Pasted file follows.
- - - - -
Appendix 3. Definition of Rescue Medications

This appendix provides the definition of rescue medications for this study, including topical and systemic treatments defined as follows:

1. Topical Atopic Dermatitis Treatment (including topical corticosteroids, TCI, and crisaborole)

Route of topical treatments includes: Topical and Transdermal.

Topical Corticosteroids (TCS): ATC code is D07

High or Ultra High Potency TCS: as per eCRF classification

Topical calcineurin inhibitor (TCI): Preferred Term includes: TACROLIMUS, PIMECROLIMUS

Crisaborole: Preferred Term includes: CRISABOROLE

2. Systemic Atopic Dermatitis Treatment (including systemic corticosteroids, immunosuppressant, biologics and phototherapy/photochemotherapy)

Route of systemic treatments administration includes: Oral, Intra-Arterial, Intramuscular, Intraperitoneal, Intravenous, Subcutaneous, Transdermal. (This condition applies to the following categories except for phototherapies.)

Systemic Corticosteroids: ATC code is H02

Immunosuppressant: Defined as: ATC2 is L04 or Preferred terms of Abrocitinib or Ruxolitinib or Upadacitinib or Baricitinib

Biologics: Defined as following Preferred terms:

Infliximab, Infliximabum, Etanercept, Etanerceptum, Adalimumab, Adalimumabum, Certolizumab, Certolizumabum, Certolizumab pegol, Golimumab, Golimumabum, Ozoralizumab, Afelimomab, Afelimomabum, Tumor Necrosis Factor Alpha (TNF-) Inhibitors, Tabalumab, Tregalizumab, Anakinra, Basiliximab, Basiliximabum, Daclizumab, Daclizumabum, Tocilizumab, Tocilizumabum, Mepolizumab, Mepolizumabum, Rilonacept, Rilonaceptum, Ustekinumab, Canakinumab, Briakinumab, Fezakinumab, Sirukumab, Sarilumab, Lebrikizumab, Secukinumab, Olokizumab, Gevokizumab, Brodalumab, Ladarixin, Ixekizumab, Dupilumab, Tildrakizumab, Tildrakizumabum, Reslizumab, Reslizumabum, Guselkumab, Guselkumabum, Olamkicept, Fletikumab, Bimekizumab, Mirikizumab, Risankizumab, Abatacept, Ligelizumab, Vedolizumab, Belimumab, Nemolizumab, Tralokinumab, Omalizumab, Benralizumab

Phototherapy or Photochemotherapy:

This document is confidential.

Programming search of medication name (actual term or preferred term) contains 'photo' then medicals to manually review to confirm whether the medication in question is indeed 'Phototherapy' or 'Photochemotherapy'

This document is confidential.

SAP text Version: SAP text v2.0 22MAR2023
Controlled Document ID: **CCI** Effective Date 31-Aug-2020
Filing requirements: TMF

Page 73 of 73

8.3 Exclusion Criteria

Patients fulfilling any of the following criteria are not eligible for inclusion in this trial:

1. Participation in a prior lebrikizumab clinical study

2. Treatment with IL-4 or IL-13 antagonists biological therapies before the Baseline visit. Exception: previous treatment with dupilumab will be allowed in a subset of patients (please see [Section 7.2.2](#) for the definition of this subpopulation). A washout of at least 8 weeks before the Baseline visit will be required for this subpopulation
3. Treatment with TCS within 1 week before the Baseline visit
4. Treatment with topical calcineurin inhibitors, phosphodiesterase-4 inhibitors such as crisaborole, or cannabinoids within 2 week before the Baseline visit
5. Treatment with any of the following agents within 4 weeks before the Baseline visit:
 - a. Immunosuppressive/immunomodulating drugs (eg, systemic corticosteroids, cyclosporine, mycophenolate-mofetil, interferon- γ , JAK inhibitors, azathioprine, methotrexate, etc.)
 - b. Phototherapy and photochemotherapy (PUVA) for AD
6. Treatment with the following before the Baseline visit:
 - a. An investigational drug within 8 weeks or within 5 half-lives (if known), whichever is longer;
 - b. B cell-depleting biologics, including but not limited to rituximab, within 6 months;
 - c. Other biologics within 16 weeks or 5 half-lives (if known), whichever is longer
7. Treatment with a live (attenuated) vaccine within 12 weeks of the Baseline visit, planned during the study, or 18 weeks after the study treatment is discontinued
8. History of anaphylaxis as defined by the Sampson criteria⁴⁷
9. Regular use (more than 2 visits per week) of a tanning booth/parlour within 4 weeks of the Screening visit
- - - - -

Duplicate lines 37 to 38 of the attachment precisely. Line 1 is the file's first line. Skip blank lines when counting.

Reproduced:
8. History of anaphylaxis as defined by the Sampson criteria⁴⁷
9. Regular use (more than 2 visits per week) of a tanning booth/parlour within 4 weeks of the Screening visit